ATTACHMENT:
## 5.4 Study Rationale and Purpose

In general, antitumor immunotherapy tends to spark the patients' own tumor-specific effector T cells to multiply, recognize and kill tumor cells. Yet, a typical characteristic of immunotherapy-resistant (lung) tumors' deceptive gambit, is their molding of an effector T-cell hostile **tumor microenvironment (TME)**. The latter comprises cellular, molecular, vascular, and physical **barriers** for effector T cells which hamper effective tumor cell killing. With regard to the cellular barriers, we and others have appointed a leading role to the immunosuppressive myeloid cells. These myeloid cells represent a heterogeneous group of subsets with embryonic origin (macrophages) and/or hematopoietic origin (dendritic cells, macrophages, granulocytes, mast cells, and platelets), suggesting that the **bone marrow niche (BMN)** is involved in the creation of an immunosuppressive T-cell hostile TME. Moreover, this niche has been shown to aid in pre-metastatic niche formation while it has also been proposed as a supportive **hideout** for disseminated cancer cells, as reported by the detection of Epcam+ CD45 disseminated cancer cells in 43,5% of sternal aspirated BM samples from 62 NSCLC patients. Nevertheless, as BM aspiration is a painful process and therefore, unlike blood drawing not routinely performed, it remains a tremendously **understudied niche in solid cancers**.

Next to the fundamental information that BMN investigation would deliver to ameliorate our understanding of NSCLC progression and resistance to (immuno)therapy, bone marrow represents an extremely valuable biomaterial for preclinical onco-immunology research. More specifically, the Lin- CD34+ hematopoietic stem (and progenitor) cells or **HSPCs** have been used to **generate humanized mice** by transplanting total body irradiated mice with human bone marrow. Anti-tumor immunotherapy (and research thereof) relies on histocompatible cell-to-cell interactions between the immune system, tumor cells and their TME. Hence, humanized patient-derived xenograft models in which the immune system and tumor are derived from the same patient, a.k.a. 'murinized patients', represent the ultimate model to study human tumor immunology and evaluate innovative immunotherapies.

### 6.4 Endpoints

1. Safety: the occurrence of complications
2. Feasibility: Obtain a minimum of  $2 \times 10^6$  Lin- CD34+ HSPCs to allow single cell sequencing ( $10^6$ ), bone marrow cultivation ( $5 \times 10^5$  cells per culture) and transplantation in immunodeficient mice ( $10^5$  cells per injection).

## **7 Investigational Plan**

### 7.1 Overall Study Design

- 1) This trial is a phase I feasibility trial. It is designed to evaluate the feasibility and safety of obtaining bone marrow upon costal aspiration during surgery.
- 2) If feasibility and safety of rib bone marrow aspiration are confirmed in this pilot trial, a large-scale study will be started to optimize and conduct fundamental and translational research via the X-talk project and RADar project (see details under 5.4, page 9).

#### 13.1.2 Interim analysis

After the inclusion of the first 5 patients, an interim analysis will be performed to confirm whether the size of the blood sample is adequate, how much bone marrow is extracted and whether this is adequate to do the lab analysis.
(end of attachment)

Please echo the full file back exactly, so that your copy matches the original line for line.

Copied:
## 5.4 Study Rationale and Purpose

In general, antitumor immunotherapy tends to spark the patients' own tumor-specific effector T cells to multiply, recognize and kill tumor cells. Yet, a typical characteristic of immunotherapy-resistant (lung) tumors' deceptive gambit, is their molding of an effector T-cell hostile **tumor microenvironment (TME)**. The latter comprises cellular, molecular, vascular, and physical **barriers** for effector T cells which hamper effective tumor cell killing. With regard to the cellular barriers, we and others have appointed a leading role to the immunosuppressive myeloid cells. These myeloid cells represent a heterogeneous group of subsets with embryonic origin (macrophages) and/or hematopoietic origin (dendritic cells, macrophages, granulocytes, mast cells, and platelets), suggesting that the **bone marrow niche (BMN)** is involved in the creation of an immunosuppressive T-cell hostile TME. Moreover, this niche has been shown to aid in pre-metastatic niche formation while it has also been proposed as a supportive **hideout** for disseminated cancer cells, as reported by the detection of Epcam+ CD45 disseminated cancer cells in 43,5% of sternal aspirated BM samples from 62 NSCLC patients. Nevertheless, as BM aspiration is a painful process and therefore, unlike blood drawing not routinely performed, it remains a tremendously **understudied niche in solid cancers**.

Next to the fundamental information that BMN investigation would deliver to ameliorate our understanding of NSCLC progression and resistance to (immuno)therapy, bone marrow represents an extremely valuable biomaterial for preclinical onco-immunology research. More specifically, the Lin- CD34+ hematopoietic stem (and progenitor) cells or **HSPCs** have been used to **generate humanized mice** by transplanting total body irradiated mice with human bone marrow. Anti-tumor immunotherapy (and research thereof) relies on histocompatible cell-to-cell interactions between the immune system, tumor cells and their TME. Hence, humanized patient-derived xenograft models in which the immune system and tumor are derived from the same patient, a.k.a. 'murinized patients', represent the ultimate model to study human tumor immunology and evaluate innovative immunotherapies.

### 6.4 Endpoints

1. Safety: the occurrence of complications
2. Feasibility: Obtain a minimum of  $2 \times 10^6$  Lin- CD34+ HSPCs to allow single cell sequencing ( $10^6$ ), bone marrow cultivation ( $5 \times 10^5$  cells per culture) and transplantation in immunodeficient mice ( $10^5$  cells per injection).

## **7 Investigational Plan**

### 7.1 Overall Study Design

- 1) This trial is a phase I feasibility trial. It is designed to evaluate the feasibility and safety of obtaining bone marrow upon costal aspiration during surgery.
- 2) If feasibility and safety of rib bone marrow aspiration are confirmed in this pilot trial, a large-scale study will be started to optimize and conduct fundamental and translational research via the X-talk project and RADar project (see details under 5.4, page 9).

#### 13.1.2 Interim analysis

After the inclusion of the first 5 patients, an interim analysis will be performed to confirm whether the size of the blood sample is adequate, how much bone marrow is extracted and whether this is adequate to do the lab analysis.